- A Postscript to Transgression?
Edinburgh Univeristy Press
232 Pages; Print, $24.95
Princeton University Press
296 Pages; Print, $45.00
How should we remember the Marquis de Sade? As a literary figure, Sade belongs to the eighteenth-century tradition of the libertine novel, the period’s innovative gothic fictions, as well as its didactic conduct books. Sade is a philosopher too. On the one hand, his thought looks back to Rousseau and challenges the desire to return to an innocent state of nature that a certain version of Romanticism espouses. On the other hand, Sade’s Dionysian embrace of excess looks ahead to Nietzsche’s transvaluation of values. Sade is also a historical figure. As a witness to one of the greatest political and social upheavals in history, he stands squarely between ancien régime of aristocratic order and the revolutionary effort to overhaul it. There are consequently many Sades. Novelist. Philosopher. Theoretician. Historian. Sade the Aristocrat. Sade the revolutionary citoyen.
Of course, we cannot forget Sade the sadist. His notoriety transcends his variegated legacy in literature, philosophy, and politics even as it underwrites his contributions to those respective contexts. But when we approach his writing, whether the interest is prurient or intellectual, we face another complication. Sade’s writing bores. His works are cumbersome tomes and his style can be monotonous to the point of tedium. He is repetitive and not much of a storyteller. In his quest to imagine new forms of sexual violence and new taboos to transgress, Sade merely adds participants to his orgies or rearranges the parts they play. A few more chambermaids here, some incest there, maybe a dose of infanticide, or some scatological torture. Sade will surely repulse and horrify many who dare to read him. Others may laugh. A phallus can only be so large before it becomes comic. Still more readers will give up. The desire to shock eventually turns back on itself. Rather than become comic, its moralism and seriousness can transform it into farce.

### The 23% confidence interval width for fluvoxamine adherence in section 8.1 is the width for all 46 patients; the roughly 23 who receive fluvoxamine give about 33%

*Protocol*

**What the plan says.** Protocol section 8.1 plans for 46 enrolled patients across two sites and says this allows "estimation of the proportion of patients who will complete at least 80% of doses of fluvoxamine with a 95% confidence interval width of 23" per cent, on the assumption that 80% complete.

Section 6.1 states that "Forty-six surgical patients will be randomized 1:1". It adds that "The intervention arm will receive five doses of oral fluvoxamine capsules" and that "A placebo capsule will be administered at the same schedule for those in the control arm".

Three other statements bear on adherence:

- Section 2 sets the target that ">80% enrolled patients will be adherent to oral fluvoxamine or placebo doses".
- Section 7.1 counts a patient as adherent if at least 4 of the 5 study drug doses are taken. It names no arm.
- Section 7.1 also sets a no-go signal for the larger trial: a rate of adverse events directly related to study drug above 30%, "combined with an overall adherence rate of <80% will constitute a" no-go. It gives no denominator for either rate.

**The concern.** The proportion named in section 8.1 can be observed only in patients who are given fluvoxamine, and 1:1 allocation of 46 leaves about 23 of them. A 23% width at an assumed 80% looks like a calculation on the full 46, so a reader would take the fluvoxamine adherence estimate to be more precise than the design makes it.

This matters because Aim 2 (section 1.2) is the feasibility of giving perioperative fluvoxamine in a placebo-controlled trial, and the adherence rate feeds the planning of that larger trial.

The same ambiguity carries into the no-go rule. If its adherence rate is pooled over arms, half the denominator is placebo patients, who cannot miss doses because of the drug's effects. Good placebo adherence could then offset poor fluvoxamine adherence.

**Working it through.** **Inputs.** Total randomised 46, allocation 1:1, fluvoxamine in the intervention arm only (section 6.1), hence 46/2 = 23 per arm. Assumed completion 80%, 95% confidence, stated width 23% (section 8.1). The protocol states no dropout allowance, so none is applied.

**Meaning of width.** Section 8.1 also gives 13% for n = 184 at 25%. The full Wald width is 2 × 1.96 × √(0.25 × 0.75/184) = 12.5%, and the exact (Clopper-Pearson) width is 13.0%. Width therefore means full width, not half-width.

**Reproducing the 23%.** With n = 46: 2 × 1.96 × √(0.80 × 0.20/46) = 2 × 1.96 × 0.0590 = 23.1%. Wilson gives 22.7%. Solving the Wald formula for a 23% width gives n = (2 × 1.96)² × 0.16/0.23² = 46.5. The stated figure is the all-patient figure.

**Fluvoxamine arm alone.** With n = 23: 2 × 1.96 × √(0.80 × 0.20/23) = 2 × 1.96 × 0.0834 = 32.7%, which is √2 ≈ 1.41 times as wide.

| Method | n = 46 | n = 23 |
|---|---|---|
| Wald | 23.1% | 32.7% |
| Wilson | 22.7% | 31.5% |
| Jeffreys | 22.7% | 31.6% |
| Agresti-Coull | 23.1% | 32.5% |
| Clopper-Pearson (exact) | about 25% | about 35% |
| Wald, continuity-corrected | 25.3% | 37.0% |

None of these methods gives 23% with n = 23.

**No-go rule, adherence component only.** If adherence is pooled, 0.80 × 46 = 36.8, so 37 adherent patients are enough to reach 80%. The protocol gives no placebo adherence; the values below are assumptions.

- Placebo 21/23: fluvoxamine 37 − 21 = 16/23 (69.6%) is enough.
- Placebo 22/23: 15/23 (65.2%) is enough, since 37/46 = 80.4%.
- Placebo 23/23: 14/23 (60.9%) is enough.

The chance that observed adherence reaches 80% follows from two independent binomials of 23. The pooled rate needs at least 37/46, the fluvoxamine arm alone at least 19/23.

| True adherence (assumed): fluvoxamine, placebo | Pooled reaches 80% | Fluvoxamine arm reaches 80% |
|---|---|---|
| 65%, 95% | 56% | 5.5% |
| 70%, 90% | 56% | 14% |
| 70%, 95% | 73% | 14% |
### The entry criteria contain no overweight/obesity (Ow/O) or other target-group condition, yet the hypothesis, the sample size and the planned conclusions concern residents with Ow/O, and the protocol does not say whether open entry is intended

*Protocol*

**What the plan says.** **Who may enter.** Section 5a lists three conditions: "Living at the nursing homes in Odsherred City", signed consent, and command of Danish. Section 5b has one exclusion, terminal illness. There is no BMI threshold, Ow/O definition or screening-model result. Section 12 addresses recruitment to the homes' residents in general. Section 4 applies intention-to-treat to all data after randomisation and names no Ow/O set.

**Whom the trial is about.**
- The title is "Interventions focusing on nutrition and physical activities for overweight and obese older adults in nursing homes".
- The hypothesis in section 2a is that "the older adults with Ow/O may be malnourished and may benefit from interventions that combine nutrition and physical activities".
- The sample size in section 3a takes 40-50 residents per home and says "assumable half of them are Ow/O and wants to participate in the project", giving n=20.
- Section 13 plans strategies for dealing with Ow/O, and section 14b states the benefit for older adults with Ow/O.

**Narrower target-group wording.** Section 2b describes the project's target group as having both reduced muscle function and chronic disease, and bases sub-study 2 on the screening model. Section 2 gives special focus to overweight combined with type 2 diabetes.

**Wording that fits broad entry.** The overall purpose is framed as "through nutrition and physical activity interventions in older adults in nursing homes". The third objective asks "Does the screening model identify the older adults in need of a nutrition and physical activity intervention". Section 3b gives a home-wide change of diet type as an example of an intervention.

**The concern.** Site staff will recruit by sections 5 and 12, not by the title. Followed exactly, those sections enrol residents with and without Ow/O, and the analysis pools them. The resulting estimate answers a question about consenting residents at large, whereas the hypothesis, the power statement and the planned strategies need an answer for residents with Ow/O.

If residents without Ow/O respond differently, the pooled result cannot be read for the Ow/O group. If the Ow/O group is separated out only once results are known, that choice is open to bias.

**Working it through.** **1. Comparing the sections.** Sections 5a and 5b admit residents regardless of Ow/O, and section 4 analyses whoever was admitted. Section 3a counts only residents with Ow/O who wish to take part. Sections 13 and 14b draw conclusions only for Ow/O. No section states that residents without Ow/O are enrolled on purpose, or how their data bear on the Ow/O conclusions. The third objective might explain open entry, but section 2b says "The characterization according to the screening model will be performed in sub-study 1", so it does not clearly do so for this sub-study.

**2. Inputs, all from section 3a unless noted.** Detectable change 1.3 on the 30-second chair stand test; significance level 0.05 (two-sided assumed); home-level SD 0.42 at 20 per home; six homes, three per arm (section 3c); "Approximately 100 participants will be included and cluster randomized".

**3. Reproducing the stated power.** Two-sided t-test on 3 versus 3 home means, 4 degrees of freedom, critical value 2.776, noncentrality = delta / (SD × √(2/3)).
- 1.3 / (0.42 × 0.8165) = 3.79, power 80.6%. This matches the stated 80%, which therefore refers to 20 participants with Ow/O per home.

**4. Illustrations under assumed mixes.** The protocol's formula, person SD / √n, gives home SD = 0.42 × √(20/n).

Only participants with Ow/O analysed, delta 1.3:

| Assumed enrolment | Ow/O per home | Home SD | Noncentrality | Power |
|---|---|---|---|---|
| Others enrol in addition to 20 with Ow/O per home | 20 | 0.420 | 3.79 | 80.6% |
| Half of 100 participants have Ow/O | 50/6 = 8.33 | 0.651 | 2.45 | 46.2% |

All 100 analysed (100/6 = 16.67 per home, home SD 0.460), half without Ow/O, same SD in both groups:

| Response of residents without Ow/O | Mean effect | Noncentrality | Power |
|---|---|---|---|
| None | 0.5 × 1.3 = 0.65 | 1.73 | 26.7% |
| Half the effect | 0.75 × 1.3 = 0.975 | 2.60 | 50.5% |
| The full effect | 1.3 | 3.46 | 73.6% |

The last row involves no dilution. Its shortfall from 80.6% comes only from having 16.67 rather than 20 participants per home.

Regardless of how we define Sade’s value, we must reckon with him. He stands before us as a [End Page 6] historical event in the extreme. A figure who pushes the imagination to its limits. When the modern writer condemns civilization because it stifles freedom or numbs our mind, Sade lurks on the periphery and awaits his entrance. He asks us to envision life beyond the boundaries of the acceptable. If the violence his writing depicts is natural, then Sade dares us to consider whether society’s shackles, the effort to reform human nature, are, in fact, a necessary curtailment of our natural freedom. The autonomy Enlightenment philosophers desire or the quest for aesthetic experience in the name of pleasure or knowledge might yield unexpected surprises.
Sade can lead a different set of readers to value civilization’s ability to tame natural man. Others might go further and claim that civilization is itself sadistic. The Sadean universe of torture, murder, and death, in other words, can be viewed as the logical outcome of what we call Enlightenment progress. Theodor Adorno and Max Horkheimer famously describe this perspective in The Dialectic of Enlightenment (1944) when they argue that Sade prefigures the concentration camp. The style of Sade’s writing corroborates. At times he seems to be less of an imaginative writer and more of an encyclopedist. His work meticulously orders and catalogues the crimes it represents. This is because Sade embodies what Michel Foucault calls the rationalist worldview of the Classical Age. But unlike Horkheimer and Adorno, Foucault does not see Sade as a symbol of Enlightenment gone wrong. In fact, he maintains that Sade brings about its undoing. He pushes the Enlightenment to its limit. “After Sade,” Foucault writes in The Order of Things (1966), “violence, life and death, desire, and sexuality will extend below the level of representation, an immense expanse of darkness, which are we are now attempting to recover.”
To recover Sade implies...